rately, or to them all collectively, without the assistance of the priest, care being taken that every thing is done according to the directions given in their religious books.

“ The only religious ceremony of universal interest, and in which all the village unites, is that which they celebrate when on the eve of commencing hostilities.

“ After feasting, dancing, and beating their gongs for some .time, the Datu takes in his hand the rombu siporhas in the presence of all the people, when he invokes the wrath of the gods and of their ancestors upon their enemies, and desires them to make it manifest by rombu siporhas, whether at that time they may revenge the wrongs of their country; then letting drop the cords, the Datu discovers by their relative situation and peculiar appearance what may be expected as the result of an attack at present; and should his report be favourable, they immediately commence operations.

“ Though the Bataks do not worship idols, in every village is found an image of wood or stone, the figure of a man, which they chiefly use in the administration of oaths. To this test are referred suits upon which positive evidence cannot be obtained; and it is thought that few are so daring as wholly to disregard its sanction.

“ Of a future state of rewards and punishments these people have no conception. They imagine the spirit to become more powerful and independent after the dissolution of the body, and to be wholly exempt from suffering, and consequently look forward to death without terror, except such as may arise from the prospect of corporal pain. Whether the soul be immortal or not, they do not pretend to know, but speak of it as lost when its memory is no longer cherished on earth.

“ Almost all crimes are punished with fines proportioned to the offence and to the rank of the criminal; and since the chief, who acts as judge, may always be bribed, and usually receives the fines himself, oppression must no doubt exist to a considerable extent. Persons caught in the act of house-breaking or highway robbery are publicly executed with the knife or matchlock, and then immediately eaten: no money can save them. But if the delinquents are fortunate enough to escape immediate seizure, they are only fined. A man taken in adultery is instantly devoured and may be lawfully eaten piecemeal without first depriving him of life. Men killed, or prisoners taken in a great war, are also publicly eaten ; but, if only two villages be engaged this is not allowed : the dead are then left on the field to be buried by their respective parties, and the prisoners may be redeemed.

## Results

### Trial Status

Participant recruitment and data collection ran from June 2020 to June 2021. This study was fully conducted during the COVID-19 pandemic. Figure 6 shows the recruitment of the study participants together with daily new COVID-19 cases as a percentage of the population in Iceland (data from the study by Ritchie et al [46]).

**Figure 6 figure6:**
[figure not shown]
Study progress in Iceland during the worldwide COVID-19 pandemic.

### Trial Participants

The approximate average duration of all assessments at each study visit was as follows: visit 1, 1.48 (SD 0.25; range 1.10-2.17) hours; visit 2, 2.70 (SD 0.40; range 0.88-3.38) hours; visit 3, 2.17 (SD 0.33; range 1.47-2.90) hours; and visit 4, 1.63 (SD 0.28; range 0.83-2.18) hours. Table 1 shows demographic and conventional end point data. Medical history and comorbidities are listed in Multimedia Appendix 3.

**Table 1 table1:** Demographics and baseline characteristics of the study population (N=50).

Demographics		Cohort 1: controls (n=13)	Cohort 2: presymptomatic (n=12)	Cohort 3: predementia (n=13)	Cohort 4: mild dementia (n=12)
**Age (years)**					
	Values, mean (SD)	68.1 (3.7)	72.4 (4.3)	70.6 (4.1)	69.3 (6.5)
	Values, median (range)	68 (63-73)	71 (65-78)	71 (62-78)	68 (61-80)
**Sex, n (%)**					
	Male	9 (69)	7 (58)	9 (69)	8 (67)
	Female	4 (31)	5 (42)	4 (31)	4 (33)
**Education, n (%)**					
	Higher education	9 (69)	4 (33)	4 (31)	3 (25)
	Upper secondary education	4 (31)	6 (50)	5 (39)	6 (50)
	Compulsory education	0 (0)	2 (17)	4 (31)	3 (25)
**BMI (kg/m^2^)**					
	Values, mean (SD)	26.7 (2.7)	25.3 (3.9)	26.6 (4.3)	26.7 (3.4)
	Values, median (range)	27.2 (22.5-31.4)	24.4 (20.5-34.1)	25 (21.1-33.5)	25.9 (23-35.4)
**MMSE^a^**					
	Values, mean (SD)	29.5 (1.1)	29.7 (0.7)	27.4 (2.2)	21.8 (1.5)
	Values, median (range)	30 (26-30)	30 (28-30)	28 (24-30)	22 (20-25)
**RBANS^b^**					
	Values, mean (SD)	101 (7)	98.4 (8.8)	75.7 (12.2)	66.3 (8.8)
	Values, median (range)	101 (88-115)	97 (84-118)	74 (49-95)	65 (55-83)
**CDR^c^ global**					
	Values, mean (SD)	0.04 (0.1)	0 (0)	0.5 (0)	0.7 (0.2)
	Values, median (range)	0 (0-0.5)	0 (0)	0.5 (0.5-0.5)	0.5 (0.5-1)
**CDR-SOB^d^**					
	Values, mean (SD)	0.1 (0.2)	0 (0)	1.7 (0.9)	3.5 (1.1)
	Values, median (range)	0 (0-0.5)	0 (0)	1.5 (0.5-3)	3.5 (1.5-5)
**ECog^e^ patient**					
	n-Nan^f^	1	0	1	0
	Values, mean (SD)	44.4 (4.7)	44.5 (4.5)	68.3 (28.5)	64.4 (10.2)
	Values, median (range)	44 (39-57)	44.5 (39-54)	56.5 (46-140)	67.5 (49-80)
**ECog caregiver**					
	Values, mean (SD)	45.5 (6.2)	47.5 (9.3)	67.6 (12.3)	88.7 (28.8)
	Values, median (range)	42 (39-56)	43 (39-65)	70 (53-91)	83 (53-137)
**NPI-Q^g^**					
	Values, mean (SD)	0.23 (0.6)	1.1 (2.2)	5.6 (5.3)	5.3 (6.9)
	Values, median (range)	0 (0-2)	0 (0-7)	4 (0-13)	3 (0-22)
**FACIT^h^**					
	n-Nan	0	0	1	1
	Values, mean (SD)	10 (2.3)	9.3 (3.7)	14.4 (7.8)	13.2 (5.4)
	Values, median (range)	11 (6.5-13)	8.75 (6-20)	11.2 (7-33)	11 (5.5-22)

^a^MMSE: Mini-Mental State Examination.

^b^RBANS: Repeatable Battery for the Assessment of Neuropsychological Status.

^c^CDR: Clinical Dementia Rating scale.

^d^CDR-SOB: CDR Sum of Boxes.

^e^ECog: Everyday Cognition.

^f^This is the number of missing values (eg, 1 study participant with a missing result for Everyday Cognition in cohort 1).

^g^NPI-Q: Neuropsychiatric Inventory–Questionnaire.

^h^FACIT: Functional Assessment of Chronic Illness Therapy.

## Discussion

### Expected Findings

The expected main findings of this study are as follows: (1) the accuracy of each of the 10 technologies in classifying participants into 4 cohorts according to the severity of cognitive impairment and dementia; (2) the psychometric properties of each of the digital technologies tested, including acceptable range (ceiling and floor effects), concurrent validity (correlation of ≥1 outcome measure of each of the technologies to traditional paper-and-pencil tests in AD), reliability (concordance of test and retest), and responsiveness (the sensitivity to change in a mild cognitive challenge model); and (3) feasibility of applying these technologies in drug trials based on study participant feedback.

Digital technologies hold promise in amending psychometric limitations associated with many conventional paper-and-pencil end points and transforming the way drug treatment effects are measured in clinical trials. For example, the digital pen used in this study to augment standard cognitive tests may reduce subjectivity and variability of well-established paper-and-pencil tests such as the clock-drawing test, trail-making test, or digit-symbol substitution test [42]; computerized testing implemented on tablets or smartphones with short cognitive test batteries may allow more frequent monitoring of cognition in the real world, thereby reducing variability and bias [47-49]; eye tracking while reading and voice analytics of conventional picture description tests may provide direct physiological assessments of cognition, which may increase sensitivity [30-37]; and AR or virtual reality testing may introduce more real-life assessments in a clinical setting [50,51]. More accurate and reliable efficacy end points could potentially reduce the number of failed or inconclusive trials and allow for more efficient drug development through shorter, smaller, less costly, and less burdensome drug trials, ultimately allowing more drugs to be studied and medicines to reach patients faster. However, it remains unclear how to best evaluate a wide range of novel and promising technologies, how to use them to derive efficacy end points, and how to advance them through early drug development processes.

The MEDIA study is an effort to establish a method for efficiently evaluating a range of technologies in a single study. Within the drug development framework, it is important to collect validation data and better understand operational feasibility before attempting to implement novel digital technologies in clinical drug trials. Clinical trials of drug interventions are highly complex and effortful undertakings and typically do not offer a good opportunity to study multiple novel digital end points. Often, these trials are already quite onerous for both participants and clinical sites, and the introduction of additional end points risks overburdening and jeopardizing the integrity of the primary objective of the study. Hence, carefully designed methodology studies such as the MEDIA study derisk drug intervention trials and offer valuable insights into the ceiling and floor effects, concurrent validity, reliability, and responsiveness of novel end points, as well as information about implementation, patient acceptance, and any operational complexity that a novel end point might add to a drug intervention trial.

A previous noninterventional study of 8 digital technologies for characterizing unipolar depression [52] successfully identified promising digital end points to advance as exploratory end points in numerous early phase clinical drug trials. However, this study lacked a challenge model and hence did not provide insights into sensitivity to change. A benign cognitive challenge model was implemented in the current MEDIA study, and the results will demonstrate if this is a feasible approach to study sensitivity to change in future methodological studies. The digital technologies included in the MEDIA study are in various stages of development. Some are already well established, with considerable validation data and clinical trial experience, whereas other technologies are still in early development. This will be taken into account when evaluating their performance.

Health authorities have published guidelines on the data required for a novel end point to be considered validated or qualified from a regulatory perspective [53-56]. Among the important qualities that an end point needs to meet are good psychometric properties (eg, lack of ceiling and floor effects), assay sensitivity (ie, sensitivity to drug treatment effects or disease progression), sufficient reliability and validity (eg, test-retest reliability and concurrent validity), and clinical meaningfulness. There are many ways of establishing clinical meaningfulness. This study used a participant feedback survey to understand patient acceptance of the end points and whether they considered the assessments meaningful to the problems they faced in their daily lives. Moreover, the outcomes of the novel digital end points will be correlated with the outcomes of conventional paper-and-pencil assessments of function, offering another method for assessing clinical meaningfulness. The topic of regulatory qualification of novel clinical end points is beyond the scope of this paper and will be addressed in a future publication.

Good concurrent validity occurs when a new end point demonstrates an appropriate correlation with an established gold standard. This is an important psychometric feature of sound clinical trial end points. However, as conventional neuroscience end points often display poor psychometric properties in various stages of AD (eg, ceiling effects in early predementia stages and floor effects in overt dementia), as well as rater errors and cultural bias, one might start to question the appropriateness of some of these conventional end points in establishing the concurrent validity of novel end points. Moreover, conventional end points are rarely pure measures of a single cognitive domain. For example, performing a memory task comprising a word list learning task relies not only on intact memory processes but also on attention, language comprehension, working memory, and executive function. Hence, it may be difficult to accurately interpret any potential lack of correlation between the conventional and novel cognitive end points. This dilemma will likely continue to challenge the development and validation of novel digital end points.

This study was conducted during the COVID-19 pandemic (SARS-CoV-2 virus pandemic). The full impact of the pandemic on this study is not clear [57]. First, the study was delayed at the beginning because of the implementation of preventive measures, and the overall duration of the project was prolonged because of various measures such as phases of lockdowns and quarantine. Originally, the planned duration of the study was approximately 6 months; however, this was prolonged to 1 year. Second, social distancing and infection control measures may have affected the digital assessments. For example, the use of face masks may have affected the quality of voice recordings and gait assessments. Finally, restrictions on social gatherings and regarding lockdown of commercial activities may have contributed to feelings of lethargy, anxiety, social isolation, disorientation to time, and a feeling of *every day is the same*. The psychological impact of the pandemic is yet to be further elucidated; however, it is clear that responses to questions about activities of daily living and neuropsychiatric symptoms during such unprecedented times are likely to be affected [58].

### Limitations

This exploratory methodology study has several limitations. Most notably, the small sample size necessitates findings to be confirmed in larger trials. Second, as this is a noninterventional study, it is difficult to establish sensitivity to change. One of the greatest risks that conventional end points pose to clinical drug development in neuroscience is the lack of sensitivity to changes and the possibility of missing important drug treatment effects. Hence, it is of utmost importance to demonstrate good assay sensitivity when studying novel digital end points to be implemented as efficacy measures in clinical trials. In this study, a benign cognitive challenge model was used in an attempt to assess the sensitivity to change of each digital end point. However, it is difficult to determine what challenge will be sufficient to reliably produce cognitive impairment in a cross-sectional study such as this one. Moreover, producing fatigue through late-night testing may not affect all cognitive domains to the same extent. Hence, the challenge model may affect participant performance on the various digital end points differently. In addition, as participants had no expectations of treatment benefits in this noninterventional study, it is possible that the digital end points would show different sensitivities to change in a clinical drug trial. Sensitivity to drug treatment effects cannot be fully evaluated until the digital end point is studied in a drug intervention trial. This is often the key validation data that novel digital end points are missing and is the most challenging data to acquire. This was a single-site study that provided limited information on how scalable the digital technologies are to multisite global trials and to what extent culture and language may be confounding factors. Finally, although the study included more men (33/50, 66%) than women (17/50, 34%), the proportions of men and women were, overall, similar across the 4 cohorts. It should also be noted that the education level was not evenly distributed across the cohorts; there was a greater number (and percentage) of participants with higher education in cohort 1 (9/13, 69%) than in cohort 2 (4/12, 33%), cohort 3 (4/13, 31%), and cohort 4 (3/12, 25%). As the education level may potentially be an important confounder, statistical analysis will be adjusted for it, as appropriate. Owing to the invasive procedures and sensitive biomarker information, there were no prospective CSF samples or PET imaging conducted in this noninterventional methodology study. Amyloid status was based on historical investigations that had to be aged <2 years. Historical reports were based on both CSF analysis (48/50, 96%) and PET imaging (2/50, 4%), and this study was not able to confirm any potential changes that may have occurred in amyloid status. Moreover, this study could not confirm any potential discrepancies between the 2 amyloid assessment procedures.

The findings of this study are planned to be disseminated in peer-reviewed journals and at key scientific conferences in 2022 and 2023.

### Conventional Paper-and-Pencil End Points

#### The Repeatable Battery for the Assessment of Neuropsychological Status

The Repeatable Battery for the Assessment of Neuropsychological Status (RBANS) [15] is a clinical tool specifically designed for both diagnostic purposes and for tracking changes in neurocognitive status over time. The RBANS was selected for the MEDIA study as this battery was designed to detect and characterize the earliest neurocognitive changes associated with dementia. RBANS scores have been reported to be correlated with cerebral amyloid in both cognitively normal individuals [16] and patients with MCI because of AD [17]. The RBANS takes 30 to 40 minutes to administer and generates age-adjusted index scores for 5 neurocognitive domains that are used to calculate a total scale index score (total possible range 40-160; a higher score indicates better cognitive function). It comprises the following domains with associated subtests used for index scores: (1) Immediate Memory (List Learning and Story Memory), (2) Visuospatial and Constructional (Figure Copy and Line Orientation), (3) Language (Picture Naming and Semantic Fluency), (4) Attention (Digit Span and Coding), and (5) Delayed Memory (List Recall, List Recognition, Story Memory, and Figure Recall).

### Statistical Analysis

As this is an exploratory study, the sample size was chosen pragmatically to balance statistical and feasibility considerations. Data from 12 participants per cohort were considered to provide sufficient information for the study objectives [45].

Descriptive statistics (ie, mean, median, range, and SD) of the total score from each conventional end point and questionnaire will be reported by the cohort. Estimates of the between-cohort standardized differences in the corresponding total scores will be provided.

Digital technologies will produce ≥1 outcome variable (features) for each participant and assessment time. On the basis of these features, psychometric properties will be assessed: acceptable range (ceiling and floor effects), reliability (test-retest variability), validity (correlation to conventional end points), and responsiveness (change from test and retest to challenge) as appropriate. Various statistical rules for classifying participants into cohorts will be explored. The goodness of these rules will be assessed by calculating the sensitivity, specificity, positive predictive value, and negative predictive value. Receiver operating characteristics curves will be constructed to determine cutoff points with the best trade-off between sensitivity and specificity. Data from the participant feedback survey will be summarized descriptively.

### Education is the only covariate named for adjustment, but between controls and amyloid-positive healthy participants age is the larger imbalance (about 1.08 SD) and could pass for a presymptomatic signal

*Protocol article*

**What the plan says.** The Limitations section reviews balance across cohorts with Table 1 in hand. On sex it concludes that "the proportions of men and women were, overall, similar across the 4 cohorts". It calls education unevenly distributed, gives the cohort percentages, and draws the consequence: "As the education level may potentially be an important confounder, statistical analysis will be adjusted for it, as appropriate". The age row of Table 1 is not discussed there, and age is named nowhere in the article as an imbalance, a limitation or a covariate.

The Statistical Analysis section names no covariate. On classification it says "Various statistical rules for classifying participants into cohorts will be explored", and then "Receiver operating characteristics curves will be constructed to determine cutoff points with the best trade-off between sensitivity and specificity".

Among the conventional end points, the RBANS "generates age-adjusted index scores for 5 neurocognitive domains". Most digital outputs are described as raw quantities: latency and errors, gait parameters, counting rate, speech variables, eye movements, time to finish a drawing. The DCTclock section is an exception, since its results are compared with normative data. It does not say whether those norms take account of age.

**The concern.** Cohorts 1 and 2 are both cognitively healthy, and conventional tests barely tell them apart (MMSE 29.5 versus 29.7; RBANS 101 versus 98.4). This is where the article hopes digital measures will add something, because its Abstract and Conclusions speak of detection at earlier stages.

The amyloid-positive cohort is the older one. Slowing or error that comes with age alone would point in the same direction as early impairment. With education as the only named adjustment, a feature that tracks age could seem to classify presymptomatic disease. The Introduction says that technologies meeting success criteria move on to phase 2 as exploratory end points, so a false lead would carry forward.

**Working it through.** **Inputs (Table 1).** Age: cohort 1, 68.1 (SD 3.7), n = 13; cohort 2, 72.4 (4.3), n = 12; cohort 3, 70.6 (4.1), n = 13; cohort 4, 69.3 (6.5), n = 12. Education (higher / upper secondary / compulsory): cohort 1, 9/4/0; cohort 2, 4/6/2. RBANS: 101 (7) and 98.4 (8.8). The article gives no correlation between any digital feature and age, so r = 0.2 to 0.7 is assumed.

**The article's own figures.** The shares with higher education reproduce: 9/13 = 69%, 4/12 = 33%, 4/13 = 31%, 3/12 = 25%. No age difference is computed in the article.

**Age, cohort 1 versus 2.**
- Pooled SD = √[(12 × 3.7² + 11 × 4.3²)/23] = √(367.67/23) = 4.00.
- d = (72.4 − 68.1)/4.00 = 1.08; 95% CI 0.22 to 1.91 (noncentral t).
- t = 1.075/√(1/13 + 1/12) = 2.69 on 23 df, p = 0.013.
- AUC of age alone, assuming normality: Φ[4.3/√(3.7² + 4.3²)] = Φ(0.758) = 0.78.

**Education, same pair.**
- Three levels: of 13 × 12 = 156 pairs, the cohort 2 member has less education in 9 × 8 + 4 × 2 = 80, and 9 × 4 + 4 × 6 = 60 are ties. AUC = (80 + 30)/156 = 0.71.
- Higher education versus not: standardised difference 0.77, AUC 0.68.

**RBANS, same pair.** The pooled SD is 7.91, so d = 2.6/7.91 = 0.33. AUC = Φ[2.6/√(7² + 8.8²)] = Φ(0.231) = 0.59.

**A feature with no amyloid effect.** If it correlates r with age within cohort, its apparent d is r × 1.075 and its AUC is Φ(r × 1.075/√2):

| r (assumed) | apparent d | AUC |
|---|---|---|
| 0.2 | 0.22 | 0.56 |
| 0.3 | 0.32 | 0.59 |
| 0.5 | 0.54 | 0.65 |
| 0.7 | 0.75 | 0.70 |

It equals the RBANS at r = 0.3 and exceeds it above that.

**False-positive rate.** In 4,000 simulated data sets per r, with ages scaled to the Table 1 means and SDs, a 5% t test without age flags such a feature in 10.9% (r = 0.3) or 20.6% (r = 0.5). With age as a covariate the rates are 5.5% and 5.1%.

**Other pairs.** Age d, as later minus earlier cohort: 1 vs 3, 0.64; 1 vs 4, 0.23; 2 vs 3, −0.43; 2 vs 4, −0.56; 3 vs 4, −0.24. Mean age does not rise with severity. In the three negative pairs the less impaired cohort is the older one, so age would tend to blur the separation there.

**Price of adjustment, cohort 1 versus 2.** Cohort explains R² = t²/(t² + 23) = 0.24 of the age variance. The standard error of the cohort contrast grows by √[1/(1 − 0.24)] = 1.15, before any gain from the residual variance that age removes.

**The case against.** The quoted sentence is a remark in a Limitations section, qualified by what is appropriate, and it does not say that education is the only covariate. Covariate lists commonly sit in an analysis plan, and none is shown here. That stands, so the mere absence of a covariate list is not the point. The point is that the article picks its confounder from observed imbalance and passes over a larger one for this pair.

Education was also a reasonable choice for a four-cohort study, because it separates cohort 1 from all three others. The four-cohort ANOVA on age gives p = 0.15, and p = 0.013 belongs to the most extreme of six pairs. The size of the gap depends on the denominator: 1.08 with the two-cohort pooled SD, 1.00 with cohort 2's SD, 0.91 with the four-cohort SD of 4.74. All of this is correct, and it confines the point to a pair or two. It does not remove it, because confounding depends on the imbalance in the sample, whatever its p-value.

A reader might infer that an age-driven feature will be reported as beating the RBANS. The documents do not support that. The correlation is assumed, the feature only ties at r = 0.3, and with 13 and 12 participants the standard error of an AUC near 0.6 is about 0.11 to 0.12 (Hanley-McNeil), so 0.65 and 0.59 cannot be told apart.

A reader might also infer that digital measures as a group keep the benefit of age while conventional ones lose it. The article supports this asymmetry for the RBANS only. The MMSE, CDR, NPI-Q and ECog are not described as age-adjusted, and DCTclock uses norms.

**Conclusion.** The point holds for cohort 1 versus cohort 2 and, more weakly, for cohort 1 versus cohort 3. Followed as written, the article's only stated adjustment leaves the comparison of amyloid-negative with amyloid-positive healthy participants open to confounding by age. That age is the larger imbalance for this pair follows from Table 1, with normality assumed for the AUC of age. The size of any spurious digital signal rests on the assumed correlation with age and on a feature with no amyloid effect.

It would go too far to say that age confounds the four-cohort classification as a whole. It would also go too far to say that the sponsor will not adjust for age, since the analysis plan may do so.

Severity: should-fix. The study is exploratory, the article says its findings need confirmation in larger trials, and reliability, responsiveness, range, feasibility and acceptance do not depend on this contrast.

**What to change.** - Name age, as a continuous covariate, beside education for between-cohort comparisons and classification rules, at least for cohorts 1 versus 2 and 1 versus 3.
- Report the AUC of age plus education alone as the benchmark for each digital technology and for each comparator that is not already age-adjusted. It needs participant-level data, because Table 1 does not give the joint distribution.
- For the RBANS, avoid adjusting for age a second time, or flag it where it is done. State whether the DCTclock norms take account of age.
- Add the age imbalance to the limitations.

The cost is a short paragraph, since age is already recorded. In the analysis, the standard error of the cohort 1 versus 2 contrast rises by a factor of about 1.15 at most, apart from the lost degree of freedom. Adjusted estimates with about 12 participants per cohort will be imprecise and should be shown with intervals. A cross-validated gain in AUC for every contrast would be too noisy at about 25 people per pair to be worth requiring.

“ A man cannot marry a relative of his own, however distant. For instance, two brothers agree to settle, the one in Toba, the other in Angkola. They marry there and have several children, but the descendants of these two families can at no future period intermarry. Divorces are very rare, being seldom granted except for adultery; when the woman, her head having been first shaved, is sold out of the country.

“ A feast is always made on the day of a funeral, and the jaw of the animal killed on the occasion (usually a pig) is fastened to a stake at the head of the grave, together with a bag containing gambir serih, tobacco, &c., and a bamboo filled with water. These, when dried up by the sun, they suppose the spirit to have eaten.“


“ The Bedas are of no caste; but they are not considered as impure, and enjoy, as a body, a certain degree of consideration. They inhabit the

woods, and live up in the trees. They feed principally on the game they

kill with their arrows, and have the reputation of being good archers. Their bows are remarkably difficult to draw; their arrows have a piece of iron at the end six or eight inches long, and about one and a half broad. With these they can kill an elephant by striking him between his eyes, a thing very possible from the construction of the bone about that part. When a Beda wants an iron lance, or a tool, which is'the only thing he may stand in need of that he cannot procure for himself, he places in the night before the door of a smith, some honey or game, together with a model of the instrument he requires in wood or earth. In a day or two after, he returns, and finds the instrument he has demanded. This good faith and reciprocal "' Transactions of the Royal Asiatic Society.